Tax FAQs for Canadian NewlywedsBrian Jang ON October 10, 2019
Congratulations on your recent—or impending—marriage!
Among all the various changes taking place in your life, and learning about building a life together, you will probably find yourself wondering at some point how marriage will change your taxes. In order to help you out (since you probably already have a lot on your plate) allow us to present some of the most commonly asked questions about taxes and marriage in Canada.
Does the Date of Our Wedding Impact Our Taxes?
The date of your wedding has no effect on your taxes. No matter which date you choose for your wedding, when it comes to your taxes you will be considered to have been married for the entire year. This means that you may get married on January 1st or December 31st without any difference. That said, you do need to inform the Canada Revenue Agency (CRA) of your new marital status no later than the end of the month following the month in which you were married.
How do you do that? You have a couple of options:
- Go to the CRA site and under My Account, use “Change my Marital Status
- On the MyCRA app, select Marital status to make the change
- By phone at 1-800-387-1193
- Send Form RC65 Marital Status Change directly to the CRA
Do We Only File “Joint” Returns?
No, you do not. In fact, there is no joint return in Canada; each of you will still file your own tax return, although some information carries over from one spouse’s return to the other’s.
In Canada, we have what is known as a “coupled” return. This only refers to the preparation of the returns, which are prepared at the same time using tax preparation software that can detect and calculate certain amounts simultaneously on each return. This will calculate certain credits for each of you and is particularly helpful when it comes to tuition and disability amount transfers.
Can I File as a Single Person to Make Things Easier?
No, you will never file as a single again, and in fact, if you are married (even Common Law) and do not inform the CRA, you may face some serious consequences. The reason for this is that once you are married, you and your spouse combine your income to determine whether you are eligible for certain benefits. The GST/ HST credit is one example.
If you have received this credit in the past, for example, your combined income may bring you above the income cap. Fortunately, you are able to transfer some credits to your spouse (provided you don’t use them first). You may also be able to pool other credits, such as donations or medical expenses.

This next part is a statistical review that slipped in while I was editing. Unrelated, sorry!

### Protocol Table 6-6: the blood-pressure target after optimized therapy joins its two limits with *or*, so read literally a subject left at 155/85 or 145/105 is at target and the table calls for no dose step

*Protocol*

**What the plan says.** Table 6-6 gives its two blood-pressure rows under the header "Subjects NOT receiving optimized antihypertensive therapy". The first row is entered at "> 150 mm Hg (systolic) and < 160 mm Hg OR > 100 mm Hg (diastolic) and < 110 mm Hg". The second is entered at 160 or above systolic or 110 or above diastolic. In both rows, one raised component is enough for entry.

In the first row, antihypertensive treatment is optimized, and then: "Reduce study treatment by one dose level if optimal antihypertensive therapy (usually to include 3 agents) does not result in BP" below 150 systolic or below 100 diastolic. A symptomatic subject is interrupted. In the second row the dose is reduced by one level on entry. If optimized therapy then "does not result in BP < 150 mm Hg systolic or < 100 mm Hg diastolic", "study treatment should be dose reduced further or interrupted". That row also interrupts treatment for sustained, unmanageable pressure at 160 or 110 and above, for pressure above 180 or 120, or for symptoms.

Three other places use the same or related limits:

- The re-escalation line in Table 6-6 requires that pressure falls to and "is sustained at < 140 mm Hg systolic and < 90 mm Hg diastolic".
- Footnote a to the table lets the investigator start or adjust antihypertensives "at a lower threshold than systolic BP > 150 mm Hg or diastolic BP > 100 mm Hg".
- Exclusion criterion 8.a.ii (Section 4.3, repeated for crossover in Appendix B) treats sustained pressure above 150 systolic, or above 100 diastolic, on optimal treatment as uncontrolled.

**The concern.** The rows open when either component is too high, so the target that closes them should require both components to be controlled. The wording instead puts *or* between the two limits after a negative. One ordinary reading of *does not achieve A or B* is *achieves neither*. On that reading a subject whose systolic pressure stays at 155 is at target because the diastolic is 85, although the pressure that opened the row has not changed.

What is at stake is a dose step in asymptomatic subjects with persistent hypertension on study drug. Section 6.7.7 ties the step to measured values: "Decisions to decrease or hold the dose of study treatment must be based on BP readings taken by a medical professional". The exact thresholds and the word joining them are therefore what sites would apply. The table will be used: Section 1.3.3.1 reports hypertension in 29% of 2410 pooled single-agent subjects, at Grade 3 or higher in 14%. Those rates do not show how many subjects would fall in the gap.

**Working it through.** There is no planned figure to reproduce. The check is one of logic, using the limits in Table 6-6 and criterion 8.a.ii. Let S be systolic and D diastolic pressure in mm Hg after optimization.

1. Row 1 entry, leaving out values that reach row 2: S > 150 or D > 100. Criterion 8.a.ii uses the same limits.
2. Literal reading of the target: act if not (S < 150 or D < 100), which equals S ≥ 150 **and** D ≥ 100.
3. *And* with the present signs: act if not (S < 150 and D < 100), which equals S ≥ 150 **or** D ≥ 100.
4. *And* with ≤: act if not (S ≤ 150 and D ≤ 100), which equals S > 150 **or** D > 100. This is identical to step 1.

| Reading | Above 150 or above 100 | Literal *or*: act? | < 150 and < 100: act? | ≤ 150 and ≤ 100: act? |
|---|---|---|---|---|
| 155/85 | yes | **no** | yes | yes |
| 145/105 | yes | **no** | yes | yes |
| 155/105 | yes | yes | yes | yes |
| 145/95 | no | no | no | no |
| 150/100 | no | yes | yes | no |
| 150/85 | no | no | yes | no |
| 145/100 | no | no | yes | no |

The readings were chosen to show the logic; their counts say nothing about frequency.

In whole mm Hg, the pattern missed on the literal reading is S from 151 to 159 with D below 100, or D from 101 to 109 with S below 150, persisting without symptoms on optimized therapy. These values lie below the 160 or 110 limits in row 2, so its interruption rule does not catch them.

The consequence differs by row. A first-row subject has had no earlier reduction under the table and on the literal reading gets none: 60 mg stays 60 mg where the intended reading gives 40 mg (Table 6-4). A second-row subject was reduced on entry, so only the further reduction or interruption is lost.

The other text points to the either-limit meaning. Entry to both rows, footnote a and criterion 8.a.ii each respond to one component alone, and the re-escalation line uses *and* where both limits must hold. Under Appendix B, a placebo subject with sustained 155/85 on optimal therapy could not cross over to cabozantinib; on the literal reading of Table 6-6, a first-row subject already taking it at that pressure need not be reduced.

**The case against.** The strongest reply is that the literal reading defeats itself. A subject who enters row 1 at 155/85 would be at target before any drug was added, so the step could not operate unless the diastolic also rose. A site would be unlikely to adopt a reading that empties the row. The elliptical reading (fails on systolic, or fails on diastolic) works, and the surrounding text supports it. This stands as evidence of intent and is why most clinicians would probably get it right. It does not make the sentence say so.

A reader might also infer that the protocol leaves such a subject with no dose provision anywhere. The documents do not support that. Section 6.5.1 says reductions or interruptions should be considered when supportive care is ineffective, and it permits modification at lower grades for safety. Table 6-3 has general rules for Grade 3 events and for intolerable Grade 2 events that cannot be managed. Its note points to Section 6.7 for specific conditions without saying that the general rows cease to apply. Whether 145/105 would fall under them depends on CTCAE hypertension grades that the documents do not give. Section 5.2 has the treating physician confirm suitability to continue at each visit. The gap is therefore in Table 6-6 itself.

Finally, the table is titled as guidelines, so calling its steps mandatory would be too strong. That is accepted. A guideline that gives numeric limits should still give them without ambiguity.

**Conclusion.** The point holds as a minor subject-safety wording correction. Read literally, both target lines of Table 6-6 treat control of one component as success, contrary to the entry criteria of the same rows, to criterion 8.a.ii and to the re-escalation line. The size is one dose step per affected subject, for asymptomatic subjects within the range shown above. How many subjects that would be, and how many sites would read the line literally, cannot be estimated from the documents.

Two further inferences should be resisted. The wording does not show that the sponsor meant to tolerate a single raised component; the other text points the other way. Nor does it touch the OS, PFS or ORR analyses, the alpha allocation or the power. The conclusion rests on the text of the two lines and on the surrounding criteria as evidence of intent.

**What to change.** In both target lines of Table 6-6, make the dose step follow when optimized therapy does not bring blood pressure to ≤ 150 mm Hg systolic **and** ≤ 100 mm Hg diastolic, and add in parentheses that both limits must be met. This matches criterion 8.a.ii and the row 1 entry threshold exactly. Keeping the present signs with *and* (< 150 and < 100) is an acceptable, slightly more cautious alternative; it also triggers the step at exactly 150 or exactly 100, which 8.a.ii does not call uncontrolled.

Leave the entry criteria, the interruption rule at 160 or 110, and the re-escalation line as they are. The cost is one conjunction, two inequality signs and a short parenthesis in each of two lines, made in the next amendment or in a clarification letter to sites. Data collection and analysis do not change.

Are We Able to Transfer Unused Tuition Credits?
If your spouse is able to reduce their federal tax to “0” without claiming all of certain non-refundable tax credits, you may be able to transfer any unused amounts to your return if applicable:
- The Age Amount if your spouse/ common law partner was aged 65 or older
- The pension income amount
- The disability amount for self
- The Tuition amount for 2018 that your spouse/ common-law partner designates to you (maximum $5,000) minus the amount that they use, even if there is still an unused amount
- The Canada Caregiver amount for infirm children under the age of 18
Your spouse is unable to transfer any tuition, textbook, or education amounts carried forward from previous years. Further, your spouse or partner cannot transfer unused amounts to you if you were separated for 90 days or more.
Can I claim Credits for Stepchildren?
Yes. Most credits that relate to children may be claimed by a parent or stepparent. In certain cases, such as with childcare expenses, if the stepparents are the lower-income earners, they may have to claim the deduction.
Can We Claim Wedding Expenses?
Sadly, no. Even if you are using the wedding to simultaneously promote your own business, you will not be able to claim wedding expenses.
Getting married is the start of a great adventure together. Now that your two lives are intertwined, so are your taxes, but that doesn’t mean things need to become more difficult or confusing. In fact, just like in other parts of your lives, your marriage can benefit your taxes.
If you are newlyweds and need help with your taxes, contact BCJ Group today!